Still a Runner

A Blog by Mary Lou Harris

Archive for December, 2015

Mistletoe & Miles Malaise

B-B Mistletoe Kiss

It doesn’t really feel like December until I find myself putting the final touches on a package to post or a perfectly worded clever email to someone special and realize it is well past midnight. That doesn’t bode well for the early morning run, but it is the nature of the season.

It is also that moment of clarity, realizing so much of what you are hurriedly preparing – with every attempt to make it appear unhurried – gifts, baking, notes where the bulk of the work and time could have been accomplished months ago.

The ambivalent grouch in me appears when I long for the seasonal interruptions in my schedule to just go away and simultaneously enjoy the decorating and all the miscellaneous preparations that suddenly occur.

What to do but find my way out the door and lose myself in a mid-distance run. Mid-distance because, well, marathons for the year are mostly a memory, the start of serious training for spring marathons is weeks away. Northeastern December weather in the United States still mostly in the 40’s and 50’s is also peculiar enough to make me feel out of sync.

Nothing to do but just run for the joy of running. Don’t run for pace, don’t run for a particular heart rate or distance, just run. For the joy of it.

Yesterday’s north-to-south road trip precluded a run of any distance without a headlamp or knuckle lights. With an early start, we drove under dark skies until around 7:45 a.m. With the late sunrise cloaked in gray skies, the coziness of December settled around us.

Whatever holiday you may be celebrating wherever that may be, may the coziness of the season settle in around you and those close to you.

B-B Mistletoe Kiss

A Tempered & Tropical Turkey Trot

Thanksgiving day on Oahu starts with a 10-mile prediction run, hosted by the Honolulu Marathon Clinic. With the Honolulu Marathon just weeks ahead, what was the purpose of a 10-mile prediction run?



Dawn breaking with cloudy skies, runners walked to the start with Diamond Head in the background

We were to run without any timing devices, relying on our bodies to determine the appropriate pace, a pace that would be comfortable running through the full marathon. The premise is that as we run the final six miles of a marathon, we pay dearly for any mistakes made in the first 10 miles.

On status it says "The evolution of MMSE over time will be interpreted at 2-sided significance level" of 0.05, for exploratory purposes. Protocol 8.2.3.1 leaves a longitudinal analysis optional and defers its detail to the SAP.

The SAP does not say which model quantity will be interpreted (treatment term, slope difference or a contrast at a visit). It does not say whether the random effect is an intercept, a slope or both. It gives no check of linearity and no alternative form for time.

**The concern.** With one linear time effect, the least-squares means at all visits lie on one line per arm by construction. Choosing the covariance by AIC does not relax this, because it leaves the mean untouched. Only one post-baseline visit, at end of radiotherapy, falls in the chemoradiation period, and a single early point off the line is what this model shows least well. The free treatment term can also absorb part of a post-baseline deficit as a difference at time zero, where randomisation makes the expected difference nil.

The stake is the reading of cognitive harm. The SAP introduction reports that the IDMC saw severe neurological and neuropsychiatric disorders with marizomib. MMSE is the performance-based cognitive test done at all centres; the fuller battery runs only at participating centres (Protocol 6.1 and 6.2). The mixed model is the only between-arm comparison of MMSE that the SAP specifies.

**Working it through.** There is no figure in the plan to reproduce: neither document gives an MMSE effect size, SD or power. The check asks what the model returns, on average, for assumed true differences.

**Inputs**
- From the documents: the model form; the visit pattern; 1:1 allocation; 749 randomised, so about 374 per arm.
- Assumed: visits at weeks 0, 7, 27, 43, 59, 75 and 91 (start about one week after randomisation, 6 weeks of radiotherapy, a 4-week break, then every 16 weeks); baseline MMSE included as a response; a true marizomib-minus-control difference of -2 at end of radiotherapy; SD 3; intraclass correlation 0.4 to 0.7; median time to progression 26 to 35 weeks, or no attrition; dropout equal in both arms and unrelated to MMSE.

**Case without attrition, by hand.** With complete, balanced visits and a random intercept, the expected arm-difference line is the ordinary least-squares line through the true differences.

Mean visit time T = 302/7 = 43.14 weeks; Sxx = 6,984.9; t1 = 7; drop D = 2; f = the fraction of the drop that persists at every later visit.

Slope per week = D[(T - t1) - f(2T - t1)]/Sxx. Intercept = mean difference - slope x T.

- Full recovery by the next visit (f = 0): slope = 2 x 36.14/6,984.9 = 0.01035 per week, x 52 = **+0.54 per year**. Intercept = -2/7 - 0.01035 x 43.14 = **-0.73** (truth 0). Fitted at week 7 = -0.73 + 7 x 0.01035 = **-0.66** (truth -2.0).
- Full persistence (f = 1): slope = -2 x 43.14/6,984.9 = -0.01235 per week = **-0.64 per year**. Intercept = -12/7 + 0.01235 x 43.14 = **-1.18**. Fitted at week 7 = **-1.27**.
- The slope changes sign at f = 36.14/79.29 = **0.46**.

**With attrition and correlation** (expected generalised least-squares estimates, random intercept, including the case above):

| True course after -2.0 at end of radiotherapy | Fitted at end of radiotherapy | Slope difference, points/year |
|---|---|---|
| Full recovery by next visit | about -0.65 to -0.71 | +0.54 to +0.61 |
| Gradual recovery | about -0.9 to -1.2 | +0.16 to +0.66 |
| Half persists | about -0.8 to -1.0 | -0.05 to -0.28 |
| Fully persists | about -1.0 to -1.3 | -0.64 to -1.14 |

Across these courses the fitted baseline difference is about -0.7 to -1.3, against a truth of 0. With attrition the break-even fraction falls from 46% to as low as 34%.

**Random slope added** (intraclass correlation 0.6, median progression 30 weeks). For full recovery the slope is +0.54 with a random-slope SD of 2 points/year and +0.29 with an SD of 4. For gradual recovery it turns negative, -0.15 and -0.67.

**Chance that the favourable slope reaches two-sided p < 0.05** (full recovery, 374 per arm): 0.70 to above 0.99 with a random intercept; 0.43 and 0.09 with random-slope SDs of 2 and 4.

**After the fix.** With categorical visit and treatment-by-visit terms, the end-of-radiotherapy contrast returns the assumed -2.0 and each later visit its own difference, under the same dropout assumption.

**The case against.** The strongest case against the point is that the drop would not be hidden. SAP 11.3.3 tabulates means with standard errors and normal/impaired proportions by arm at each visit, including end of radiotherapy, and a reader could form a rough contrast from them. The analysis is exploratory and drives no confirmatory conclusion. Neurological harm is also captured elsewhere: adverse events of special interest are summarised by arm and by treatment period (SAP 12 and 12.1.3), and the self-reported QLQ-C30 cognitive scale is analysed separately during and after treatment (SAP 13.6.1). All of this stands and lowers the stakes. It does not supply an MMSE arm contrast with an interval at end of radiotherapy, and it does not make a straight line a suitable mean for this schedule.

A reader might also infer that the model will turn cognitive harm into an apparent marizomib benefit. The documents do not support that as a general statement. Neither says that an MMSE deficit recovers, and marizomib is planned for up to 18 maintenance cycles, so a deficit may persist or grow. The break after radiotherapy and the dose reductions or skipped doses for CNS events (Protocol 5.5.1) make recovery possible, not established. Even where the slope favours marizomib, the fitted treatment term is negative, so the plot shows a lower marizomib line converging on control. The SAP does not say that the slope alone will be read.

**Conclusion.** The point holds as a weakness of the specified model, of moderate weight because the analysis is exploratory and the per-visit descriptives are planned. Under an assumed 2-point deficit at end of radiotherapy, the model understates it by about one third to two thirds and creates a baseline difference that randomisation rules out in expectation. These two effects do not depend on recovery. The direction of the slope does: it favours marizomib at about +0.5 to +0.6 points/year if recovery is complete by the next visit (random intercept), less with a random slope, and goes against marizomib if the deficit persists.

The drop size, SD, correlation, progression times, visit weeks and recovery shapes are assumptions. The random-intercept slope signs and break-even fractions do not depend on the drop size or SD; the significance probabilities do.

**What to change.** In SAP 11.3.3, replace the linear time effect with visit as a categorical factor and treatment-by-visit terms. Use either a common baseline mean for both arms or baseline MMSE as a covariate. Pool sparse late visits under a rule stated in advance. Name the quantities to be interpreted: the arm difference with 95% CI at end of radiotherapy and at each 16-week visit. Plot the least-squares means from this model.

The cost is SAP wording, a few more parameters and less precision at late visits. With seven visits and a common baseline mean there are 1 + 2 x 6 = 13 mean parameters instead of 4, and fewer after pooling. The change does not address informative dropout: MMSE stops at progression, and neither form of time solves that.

Each runner wrote their anticipated time on a popsicle stick and carried it during the run. The sticks were turned in as we crossed the finish line. Those who had a finish time very close to their anticipated time (I spoke with a woman who was one second off her anticipated time, who does that?) were the award winners.

I drove to registration through tropical rain and fog. Approaching the parking lot in the dark, but seeing shadowy runner forms walking to the bandshell, I knew I was in the right place.

It was an early start, sometime around 7 a.m. Most of the rain cleared, and thankfully the clouds remained giving us some cover from the intense tropical sun.

We started with a loop around Kapiolani Park, then headed up Diamond Head Road, passing lovely cliffside homes looking down on Diamond Head Beach and early morning surfers. The course looped  through another neighborhood and a commercial section, then returned to the park via Diamond Head Road. The hill at Diamond Head wasn’t nearly as daunting as it was a number of years ago after 25 miles into the marathon. Fresher legs make a difference.


Diamond Head Beach


I fell into what I felt was my marathon pace without difficulty. What I didn’t feel was any sense of what mile I was running. My only gauge was placement of water stations, with three on the course and knowing I had covered roughly another 2.5 miles each time I approached a station.

I had added about five minutes to my expected time at 10 miles for my prediction because I was running in heat and humidity. As I finished, I was off by five minutes and change, predicting at 1:50 and finishing at 1:45 something. Although I won’t be on Oahu to participate in the Honolulu Marathon this year, I may use this type of run as part of my marathon training for races in the future.

One of the few bargains on Oahu, this prediction run had a $7 entry fee. For that, we had a bagpiper start the race, police directing traffic at intersections, and,

as our finisher prize – IMG_1918a deliciously warm, sugar covered malasata from Leonard’s Bakery, a Honolulu landmark.

Hoping your turkey trot was as successful and insightful.